The UrbanData2Decide project has partly been about getting to know local government administrators and understanding more about the types of data related challenges they face when policymaking. One common refrain is that there simply isn’t enough information, and what there is goes out of date quite quickly. Hence decisions have to be made on common sense, instinct or ideology. One of the beliefs guiding the setup of the UD2D project was that social media data might be able to ameliorate this situation.
In particular, one project we’ve been working on concerns the use of point of interest data coming out of OpenStreetMap as a way of providing a picture of the urban environment (for example locations of venues selling alcohol). Collaborative mapping tools such as OSM can offer a very rich picture of local life, as they are created by people who live in the local area.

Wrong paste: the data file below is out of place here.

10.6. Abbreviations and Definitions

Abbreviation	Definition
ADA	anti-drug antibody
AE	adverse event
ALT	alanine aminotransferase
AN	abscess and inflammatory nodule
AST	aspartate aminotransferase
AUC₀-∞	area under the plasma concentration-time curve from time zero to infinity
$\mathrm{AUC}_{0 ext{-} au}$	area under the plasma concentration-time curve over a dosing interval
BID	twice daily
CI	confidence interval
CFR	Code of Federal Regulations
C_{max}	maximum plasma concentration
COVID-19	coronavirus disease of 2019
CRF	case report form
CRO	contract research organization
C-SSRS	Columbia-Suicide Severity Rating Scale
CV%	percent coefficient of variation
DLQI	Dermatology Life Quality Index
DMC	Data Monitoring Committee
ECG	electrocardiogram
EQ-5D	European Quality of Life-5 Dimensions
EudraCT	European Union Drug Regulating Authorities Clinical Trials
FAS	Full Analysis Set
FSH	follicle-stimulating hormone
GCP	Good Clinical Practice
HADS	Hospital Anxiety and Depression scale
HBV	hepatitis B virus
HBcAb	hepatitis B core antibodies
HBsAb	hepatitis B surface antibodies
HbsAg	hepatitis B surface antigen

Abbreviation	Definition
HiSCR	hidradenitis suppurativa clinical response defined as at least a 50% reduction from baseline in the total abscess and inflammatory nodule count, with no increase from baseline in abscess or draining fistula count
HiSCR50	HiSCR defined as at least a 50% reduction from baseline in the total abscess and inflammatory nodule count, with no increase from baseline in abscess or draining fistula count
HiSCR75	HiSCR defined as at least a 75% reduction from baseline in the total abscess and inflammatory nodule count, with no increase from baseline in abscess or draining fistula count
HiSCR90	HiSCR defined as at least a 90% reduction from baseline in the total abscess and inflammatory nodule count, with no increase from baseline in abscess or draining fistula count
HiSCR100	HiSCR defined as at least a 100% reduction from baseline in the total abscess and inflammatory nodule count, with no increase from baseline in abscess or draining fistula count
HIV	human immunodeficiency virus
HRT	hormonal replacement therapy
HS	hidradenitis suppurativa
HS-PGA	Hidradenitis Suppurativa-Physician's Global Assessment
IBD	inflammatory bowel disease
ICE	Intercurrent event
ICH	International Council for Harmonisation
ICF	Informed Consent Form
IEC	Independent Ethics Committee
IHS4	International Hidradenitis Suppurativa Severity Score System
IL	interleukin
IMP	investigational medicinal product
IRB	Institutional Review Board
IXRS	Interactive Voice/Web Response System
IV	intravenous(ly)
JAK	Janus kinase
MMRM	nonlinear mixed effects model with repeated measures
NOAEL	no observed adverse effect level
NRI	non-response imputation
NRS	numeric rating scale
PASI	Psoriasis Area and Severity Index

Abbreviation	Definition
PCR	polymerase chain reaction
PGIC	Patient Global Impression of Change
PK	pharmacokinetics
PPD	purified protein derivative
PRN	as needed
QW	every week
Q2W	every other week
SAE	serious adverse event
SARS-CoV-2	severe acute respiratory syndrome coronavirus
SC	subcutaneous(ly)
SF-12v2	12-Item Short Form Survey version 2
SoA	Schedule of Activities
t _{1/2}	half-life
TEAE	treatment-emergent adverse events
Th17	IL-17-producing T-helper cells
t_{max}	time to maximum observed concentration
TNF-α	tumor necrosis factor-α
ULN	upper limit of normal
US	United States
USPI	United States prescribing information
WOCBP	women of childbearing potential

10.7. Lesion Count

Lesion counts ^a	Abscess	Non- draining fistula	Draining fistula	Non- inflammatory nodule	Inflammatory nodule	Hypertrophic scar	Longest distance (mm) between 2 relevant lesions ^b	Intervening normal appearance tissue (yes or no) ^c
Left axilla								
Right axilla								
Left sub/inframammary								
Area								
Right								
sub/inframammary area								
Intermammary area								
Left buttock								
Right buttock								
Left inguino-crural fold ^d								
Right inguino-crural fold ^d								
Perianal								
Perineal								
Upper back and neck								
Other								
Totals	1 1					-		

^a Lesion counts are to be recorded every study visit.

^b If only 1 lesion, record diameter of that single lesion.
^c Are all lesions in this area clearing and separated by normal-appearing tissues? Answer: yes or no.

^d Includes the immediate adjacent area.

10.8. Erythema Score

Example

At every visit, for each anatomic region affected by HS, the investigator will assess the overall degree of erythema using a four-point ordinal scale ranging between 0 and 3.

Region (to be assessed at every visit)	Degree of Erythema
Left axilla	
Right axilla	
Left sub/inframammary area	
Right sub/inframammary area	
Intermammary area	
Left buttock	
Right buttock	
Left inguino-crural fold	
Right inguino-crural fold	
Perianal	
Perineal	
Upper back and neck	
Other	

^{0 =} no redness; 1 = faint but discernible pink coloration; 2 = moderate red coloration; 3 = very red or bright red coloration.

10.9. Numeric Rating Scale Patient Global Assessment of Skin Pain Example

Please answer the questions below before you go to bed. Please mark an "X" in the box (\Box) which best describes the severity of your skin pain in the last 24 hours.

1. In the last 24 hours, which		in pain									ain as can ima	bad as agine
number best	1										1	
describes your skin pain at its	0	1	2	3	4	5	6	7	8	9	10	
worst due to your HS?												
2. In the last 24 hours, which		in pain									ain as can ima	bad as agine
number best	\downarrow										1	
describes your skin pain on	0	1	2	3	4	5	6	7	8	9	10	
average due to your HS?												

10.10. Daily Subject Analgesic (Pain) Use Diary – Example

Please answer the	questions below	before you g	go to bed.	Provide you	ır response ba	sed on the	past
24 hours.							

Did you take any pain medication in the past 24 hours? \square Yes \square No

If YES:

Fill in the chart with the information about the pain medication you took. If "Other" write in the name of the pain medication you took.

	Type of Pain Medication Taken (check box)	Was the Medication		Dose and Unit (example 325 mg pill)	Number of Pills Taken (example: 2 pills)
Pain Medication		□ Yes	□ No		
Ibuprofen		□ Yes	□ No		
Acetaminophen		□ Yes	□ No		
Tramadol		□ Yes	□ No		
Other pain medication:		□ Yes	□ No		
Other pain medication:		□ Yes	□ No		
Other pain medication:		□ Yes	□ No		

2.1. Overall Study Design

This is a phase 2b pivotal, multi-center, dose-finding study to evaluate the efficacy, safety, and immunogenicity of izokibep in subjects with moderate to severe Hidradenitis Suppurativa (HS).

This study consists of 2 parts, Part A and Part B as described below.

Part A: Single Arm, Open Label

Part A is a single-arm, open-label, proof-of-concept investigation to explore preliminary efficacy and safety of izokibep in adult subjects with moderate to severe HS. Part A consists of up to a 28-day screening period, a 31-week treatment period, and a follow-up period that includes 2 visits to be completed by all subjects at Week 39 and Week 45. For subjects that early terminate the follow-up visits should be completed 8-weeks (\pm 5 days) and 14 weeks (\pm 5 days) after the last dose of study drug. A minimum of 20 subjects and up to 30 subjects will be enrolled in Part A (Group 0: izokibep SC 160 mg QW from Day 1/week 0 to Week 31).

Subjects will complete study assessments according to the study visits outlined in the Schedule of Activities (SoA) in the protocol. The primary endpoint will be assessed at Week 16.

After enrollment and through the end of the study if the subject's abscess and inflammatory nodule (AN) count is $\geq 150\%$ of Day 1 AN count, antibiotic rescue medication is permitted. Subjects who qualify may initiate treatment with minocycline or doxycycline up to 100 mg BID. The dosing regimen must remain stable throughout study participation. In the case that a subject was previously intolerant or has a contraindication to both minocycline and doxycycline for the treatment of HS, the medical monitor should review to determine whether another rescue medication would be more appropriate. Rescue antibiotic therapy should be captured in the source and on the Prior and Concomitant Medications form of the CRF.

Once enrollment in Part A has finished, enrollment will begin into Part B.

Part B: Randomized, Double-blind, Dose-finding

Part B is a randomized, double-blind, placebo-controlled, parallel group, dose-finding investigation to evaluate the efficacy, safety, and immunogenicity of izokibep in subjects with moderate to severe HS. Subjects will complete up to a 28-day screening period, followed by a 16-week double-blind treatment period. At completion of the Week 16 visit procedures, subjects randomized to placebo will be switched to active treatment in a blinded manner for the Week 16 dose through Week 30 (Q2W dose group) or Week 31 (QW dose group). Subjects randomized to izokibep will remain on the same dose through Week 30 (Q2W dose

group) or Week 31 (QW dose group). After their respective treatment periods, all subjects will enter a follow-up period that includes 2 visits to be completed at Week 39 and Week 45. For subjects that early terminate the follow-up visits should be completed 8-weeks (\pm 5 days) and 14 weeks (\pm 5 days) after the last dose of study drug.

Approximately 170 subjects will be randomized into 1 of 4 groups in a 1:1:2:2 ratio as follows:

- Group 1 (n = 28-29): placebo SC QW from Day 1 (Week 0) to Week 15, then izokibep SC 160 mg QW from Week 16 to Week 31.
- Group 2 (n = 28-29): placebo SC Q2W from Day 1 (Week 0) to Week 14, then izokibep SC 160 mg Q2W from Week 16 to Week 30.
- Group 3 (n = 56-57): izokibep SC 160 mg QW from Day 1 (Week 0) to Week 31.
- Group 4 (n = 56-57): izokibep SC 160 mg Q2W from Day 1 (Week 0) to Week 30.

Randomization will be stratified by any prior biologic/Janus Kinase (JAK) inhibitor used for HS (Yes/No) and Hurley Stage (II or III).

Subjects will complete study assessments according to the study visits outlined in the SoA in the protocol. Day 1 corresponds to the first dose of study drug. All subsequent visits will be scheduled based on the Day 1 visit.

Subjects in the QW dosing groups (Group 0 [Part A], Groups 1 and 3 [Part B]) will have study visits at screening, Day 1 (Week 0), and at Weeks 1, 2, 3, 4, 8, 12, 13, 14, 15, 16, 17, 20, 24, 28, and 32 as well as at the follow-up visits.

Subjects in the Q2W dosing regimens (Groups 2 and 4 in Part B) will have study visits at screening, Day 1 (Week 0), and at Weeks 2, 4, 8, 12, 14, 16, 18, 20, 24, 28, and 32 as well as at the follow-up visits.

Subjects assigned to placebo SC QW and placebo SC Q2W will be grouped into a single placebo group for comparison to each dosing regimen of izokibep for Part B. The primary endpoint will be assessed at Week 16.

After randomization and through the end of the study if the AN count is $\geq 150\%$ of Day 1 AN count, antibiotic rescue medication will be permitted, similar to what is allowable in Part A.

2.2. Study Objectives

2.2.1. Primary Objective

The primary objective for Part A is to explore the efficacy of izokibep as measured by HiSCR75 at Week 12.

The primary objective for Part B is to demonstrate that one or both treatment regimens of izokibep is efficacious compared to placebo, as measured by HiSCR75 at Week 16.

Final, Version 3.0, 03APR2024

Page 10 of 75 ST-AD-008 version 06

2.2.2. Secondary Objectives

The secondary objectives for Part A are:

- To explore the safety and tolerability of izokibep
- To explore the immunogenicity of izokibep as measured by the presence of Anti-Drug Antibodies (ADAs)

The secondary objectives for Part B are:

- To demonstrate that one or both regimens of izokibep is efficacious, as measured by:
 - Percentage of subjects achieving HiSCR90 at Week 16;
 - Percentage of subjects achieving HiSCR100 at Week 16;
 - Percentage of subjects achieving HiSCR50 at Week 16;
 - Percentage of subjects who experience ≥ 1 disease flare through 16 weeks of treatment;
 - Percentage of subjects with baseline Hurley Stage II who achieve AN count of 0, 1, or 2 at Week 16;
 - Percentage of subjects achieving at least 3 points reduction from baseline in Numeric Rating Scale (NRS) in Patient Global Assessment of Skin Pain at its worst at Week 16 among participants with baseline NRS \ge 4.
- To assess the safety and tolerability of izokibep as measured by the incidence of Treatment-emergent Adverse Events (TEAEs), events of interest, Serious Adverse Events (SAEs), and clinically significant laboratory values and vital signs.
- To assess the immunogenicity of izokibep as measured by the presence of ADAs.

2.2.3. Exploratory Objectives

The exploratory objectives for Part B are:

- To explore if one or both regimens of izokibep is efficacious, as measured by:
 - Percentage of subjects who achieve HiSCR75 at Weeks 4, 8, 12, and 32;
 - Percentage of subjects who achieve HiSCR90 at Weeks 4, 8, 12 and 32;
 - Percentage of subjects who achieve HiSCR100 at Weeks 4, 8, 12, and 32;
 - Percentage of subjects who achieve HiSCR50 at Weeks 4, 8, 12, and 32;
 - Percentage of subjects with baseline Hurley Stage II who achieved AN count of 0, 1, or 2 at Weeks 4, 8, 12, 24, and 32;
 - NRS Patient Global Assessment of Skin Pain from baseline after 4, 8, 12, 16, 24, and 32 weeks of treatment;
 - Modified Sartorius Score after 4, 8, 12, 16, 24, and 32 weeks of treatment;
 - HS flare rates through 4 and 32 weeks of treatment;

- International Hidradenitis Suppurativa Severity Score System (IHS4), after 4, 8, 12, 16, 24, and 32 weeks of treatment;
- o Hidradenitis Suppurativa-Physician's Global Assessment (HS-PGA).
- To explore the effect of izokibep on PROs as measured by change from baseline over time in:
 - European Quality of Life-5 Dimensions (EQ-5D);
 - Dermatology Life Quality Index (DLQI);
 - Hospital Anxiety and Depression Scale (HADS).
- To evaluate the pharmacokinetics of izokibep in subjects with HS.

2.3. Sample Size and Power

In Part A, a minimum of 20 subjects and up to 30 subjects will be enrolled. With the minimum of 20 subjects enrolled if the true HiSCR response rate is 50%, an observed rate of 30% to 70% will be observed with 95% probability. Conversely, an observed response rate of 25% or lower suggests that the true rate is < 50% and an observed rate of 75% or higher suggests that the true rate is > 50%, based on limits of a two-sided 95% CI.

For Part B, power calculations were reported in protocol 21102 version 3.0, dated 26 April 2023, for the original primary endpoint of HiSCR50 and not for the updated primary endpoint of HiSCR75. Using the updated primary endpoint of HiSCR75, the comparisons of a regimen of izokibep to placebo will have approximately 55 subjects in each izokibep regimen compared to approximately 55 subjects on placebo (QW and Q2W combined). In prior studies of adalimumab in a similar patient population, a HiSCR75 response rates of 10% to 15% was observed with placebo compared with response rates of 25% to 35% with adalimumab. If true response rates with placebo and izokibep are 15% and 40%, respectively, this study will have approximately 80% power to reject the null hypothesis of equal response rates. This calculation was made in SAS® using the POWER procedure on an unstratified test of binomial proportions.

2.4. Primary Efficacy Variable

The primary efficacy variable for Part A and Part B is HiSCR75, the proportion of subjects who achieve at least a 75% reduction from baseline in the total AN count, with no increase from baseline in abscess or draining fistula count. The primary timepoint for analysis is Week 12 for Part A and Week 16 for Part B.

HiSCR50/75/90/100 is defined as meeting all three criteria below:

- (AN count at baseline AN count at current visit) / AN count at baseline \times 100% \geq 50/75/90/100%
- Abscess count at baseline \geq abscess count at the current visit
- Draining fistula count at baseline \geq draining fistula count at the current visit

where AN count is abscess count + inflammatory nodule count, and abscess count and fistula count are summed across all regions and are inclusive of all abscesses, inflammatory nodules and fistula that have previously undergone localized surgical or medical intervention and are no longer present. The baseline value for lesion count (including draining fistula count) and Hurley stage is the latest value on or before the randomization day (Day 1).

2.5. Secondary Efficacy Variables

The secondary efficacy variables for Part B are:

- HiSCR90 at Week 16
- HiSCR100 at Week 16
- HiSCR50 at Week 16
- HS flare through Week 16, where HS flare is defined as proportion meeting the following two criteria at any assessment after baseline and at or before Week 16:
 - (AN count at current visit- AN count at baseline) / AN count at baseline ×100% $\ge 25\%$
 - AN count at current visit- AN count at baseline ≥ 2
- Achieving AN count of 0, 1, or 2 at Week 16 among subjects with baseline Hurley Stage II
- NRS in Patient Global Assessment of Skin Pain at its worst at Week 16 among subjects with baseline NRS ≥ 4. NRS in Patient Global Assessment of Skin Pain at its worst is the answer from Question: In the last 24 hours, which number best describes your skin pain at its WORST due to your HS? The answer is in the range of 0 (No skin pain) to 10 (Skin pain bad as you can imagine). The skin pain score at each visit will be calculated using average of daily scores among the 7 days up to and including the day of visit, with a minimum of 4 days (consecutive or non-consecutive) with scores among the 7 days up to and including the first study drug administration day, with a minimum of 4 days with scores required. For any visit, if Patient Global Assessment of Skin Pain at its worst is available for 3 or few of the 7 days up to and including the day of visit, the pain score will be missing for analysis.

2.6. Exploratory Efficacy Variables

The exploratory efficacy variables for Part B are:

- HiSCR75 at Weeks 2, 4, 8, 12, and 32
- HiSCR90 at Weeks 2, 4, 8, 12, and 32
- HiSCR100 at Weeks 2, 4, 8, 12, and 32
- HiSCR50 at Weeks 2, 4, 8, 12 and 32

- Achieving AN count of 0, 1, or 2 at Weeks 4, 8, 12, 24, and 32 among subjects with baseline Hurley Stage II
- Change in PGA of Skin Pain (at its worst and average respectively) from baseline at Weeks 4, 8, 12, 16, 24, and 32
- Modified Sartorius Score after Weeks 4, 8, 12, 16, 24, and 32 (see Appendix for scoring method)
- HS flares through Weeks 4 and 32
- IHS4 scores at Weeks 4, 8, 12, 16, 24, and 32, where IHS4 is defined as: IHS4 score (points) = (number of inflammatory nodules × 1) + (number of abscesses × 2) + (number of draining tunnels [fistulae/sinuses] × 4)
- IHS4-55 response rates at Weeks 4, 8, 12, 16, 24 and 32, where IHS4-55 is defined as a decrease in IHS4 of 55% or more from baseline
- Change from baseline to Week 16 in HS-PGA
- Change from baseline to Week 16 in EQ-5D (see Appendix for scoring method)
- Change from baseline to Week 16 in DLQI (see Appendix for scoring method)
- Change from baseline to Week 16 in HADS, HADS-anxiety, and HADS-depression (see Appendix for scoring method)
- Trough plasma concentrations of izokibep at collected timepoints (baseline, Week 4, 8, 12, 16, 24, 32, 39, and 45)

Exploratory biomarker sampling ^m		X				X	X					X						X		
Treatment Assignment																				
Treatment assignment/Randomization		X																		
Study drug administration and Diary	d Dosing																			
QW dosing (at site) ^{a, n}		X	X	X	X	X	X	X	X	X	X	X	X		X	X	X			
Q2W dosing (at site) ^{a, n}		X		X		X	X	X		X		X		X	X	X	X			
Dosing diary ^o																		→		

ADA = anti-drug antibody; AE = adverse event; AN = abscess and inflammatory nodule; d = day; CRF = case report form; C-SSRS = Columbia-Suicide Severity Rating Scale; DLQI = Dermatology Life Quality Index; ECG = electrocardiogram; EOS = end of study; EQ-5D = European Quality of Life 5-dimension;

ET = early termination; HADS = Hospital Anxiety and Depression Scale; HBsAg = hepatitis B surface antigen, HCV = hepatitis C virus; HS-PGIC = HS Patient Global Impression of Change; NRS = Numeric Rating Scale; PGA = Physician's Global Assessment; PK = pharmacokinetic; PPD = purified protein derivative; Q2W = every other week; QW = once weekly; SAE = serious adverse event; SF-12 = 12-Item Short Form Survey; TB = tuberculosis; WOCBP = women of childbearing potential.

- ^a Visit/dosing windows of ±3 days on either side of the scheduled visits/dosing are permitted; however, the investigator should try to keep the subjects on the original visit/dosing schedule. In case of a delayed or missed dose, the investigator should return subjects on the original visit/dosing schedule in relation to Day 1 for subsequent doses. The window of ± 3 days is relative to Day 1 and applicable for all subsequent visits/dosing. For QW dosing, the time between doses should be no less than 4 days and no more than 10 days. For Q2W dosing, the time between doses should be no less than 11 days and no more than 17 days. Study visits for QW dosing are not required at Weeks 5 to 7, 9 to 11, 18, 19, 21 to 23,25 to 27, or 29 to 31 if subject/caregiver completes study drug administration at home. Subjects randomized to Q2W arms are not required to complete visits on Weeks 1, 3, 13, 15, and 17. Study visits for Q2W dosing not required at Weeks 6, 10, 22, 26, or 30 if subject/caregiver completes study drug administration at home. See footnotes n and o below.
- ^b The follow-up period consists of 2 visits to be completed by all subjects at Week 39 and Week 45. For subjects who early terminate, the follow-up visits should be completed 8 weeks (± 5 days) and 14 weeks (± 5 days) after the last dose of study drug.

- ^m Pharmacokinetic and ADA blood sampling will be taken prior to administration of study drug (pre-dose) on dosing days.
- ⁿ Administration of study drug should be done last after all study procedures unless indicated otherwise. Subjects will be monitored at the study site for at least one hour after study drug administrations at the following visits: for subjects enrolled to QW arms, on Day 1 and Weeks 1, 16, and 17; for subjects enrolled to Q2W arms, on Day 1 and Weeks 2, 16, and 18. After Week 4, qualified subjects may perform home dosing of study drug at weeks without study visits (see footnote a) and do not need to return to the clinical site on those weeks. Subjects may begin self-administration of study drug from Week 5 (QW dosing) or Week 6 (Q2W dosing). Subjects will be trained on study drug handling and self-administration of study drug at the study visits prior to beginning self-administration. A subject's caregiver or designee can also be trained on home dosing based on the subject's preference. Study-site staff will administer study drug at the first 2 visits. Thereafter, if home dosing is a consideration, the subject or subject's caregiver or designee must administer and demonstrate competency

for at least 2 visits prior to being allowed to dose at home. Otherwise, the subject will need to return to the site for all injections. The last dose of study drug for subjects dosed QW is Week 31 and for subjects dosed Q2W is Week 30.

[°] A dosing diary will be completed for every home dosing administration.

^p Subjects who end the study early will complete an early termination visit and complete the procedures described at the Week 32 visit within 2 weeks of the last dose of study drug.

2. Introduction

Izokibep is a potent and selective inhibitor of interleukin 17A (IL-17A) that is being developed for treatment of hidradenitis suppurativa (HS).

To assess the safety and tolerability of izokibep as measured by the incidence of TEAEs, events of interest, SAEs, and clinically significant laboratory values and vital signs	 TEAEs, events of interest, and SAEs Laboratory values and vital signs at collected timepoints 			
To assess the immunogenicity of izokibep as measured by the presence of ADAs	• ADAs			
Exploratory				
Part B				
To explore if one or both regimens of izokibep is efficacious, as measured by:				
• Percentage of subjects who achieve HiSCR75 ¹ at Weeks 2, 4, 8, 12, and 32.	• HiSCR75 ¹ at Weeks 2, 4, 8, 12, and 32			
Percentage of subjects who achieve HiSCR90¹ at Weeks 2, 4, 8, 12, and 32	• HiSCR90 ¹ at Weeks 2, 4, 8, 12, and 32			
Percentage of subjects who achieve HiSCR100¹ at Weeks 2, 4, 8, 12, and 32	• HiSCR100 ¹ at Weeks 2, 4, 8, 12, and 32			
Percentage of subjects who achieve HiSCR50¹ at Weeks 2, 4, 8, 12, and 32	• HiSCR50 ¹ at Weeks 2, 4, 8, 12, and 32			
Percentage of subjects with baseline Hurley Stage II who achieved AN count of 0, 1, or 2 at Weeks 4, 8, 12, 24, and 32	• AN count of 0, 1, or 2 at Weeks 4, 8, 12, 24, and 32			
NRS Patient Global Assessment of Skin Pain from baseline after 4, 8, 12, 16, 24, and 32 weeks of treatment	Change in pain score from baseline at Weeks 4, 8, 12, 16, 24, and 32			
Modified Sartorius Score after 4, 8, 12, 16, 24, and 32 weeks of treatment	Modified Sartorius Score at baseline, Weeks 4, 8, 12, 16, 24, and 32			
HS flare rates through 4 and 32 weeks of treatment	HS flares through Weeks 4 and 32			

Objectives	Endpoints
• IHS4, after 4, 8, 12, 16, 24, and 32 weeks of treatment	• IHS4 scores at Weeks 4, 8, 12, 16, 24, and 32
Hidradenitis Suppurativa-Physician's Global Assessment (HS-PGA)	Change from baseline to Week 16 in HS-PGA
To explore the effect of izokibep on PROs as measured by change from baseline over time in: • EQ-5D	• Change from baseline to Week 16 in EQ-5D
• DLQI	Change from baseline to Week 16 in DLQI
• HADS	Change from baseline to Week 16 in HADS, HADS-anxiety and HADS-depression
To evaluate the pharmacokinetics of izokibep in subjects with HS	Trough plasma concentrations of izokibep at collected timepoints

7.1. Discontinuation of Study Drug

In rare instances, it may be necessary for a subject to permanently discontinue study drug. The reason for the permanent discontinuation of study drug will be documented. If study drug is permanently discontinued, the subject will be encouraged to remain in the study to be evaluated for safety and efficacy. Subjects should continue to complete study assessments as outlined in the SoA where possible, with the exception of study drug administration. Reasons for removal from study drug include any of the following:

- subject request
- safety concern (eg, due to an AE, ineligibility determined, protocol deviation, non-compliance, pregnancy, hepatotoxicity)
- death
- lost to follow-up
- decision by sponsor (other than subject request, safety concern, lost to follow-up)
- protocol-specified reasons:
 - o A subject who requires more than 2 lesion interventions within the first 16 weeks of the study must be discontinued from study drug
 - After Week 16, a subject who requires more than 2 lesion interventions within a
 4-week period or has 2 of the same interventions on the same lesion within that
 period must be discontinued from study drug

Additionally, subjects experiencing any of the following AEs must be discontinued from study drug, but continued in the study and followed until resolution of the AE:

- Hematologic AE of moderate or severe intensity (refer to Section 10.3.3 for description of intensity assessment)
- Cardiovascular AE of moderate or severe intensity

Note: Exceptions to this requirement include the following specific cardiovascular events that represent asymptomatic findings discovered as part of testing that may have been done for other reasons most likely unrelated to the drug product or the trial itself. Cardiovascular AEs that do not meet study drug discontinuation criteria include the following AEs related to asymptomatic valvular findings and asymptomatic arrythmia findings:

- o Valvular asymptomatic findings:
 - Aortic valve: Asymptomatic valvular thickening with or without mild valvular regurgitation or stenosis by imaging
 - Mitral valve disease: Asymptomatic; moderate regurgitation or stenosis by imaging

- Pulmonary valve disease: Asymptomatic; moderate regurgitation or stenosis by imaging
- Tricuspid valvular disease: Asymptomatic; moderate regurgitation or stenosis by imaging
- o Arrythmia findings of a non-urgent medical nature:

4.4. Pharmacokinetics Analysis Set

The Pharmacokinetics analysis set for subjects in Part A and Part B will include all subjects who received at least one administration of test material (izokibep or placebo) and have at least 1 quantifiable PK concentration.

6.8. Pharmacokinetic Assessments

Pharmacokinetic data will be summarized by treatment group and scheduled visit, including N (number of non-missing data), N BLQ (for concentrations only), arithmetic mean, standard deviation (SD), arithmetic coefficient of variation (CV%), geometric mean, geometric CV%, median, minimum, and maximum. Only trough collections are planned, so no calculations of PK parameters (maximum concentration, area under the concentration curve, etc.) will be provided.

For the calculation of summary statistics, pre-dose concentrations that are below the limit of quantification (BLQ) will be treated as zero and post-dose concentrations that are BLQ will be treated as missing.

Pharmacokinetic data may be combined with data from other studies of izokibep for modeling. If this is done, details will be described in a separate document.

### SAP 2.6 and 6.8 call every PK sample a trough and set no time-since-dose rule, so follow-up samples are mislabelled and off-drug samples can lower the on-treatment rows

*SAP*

A first task in the use of this sort of data concerns its validation – how accurate is it? Hence what we’ve been trying to do, looking at OSM data, is determine how complete it is, and how this completeness varies by area. You can see such a validation applied to Cambridge above (darker zones are more “complete” mappings). Clearly there is important variation in how complete the data is, and this variation isn’t randomly distributed (seems to be more complete in the city centre). In later work, we’ll be looking more systematically at what explains this type of variation.
NB This work was produced in conjunction with Stefano de Sabbata while he was a fellow at the OII. The article was first published in February 2016 in the Smart Cities Research Blog of the Oxford Internet Institute.